In 2017, I wrote about an attempt to use a forged court order to deindex New Britain Independent articles critical of New Britain (Connecticut) volunteer Conservation Commissioner Ken Haas (a mayoral appointee). Then someone tried to get Google to deindex my post about the forgery and a Techdirt post about the same forgery, arguing:
In 1979, the U.S. Supreme Court recognized an individual interest in the “practical obscurity” of certain personal information. The case was DOJ v. Reporters Committee for a Free Press. As well, this information is harmful to me as it concerns unfounded information which never resulted in prosecution. Not only has the dissemination of this information never been legitimate, but its internet referencing is clearly harmful to my reputation as my professional and personal surroundings can access it by typing my first and last names on the Internet.
A few months ago, it turns out, there was another attempt to deindex one of the original New Britain Independent articles, this time on a copyright infringement theory:
Copyright claim #1
KIND OF WORK: Unspecified
DESCRIPTION Text from a post that was on a private and personal Facebook profile stating, “You do know I have access to ALL city records. Including criminal and civil, right???”.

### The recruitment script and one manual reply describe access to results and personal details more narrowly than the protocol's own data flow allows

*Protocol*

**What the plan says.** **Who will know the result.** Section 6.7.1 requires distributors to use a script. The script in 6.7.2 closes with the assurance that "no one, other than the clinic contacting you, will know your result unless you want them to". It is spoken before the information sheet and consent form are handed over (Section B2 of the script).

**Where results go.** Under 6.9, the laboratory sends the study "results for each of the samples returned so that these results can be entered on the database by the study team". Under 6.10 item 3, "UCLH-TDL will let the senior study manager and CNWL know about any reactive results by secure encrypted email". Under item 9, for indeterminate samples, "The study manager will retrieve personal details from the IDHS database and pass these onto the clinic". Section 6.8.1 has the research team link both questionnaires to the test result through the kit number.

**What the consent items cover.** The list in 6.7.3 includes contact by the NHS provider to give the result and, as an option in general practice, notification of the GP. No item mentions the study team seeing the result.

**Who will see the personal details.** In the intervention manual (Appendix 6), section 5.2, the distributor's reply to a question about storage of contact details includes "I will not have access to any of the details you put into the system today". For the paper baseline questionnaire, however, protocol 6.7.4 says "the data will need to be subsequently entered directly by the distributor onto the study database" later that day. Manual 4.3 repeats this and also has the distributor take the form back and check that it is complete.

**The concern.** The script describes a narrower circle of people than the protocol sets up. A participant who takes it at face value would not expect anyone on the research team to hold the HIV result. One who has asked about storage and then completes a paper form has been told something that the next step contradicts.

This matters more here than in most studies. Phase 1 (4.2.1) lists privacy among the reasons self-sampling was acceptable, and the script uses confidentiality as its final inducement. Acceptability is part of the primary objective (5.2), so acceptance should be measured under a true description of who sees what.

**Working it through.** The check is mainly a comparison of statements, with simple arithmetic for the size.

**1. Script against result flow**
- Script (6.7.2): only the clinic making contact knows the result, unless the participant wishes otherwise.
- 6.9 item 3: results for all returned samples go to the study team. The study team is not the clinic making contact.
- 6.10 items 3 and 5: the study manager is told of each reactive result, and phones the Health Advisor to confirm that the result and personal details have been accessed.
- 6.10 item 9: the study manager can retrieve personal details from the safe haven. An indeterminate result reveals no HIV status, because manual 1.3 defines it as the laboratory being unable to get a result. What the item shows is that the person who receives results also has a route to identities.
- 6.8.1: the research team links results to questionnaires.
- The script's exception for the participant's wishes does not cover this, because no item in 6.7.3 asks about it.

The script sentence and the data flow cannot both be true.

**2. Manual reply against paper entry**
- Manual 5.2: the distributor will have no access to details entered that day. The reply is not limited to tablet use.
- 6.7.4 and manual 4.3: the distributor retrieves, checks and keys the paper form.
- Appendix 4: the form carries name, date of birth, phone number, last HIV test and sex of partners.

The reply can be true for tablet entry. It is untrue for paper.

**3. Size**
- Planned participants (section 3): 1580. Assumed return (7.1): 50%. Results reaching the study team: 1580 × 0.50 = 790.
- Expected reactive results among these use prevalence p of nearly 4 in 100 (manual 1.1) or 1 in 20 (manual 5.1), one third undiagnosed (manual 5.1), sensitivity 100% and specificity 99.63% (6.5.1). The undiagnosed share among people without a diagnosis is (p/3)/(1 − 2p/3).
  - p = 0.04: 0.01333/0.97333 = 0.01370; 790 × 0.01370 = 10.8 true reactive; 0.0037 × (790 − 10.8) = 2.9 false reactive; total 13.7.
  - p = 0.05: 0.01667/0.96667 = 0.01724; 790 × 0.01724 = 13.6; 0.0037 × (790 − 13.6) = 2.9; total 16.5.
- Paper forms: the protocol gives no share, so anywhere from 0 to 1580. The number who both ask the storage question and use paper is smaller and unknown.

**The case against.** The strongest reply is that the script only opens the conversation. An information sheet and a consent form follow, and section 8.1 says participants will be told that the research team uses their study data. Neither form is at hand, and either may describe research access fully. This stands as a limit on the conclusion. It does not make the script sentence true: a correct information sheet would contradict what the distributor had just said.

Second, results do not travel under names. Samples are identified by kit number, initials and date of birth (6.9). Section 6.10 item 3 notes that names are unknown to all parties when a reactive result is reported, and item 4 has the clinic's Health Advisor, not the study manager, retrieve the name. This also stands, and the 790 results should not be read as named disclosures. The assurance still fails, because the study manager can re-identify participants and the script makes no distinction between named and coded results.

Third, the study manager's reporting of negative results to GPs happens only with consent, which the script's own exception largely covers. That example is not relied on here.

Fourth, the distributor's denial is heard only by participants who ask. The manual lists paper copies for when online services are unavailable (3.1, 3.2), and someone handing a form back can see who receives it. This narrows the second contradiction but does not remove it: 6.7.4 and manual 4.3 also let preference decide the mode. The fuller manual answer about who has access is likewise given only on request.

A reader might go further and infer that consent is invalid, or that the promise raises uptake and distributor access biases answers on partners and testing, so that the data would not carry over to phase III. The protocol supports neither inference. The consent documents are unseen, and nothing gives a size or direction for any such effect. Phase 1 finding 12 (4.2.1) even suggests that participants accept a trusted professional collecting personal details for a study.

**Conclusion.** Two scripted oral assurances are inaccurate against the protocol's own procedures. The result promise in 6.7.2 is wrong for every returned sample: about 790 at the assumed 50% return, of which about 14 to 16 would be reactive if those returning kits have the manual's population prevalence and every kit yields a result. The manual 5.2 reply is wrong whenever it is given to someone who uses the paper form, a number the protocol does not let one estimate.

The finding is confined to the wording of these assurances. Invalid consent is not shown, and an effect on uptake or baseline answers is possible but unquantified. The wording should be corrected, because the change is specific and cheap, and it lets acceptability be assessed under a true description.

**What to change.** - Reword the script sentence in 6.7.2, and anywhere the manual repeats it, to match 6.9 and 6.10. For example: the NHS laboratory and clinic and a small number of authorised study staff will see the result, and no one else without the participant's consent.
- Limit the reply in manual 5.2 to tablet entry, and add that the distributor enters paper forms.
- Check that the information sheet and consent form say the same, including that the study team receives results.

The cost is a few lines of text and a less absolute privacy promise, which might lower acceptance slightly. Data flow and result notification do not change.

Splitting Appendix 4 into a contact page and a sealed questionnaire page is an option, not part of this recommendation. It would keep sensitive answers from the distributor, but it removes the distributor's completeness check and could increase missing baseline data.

ORIGINAL URLS: No copyrighted URLs were submitted.
ALLEGEDLY INFRINGING URLS:
The article had said, among other things,
At 9:21 PM Monday September 19th, 2016 Mr. Haas, in an exchange on Facebook, on a thread in which he was not originally included, tagged in, or involved with, injected himself. Members of the community were having a conversation about the Tilcon deal that the Stewart Administration is pushing, regardless of community sentiment. Hass interjected in this facebook conversation, threatening to embarrass one of the participants, who is a member of New Britain’s community, using government resource’s. Hass said, “You do know I have access to ALL city records. Including criminal and civil, right???”.
And of course that’s “fair use” under copyright law, and not an infringement at all; criticizing a government official (even a volunteer) for this kind of short public comment, by quoting the comment, is fully legal—indeed, newspapers do it all the time. Google naturally didn’t act on the deindexing request; but I though it worth noting that 08someone seems to be pretty insistent about trying to vanish criticism of Commissioner Haas.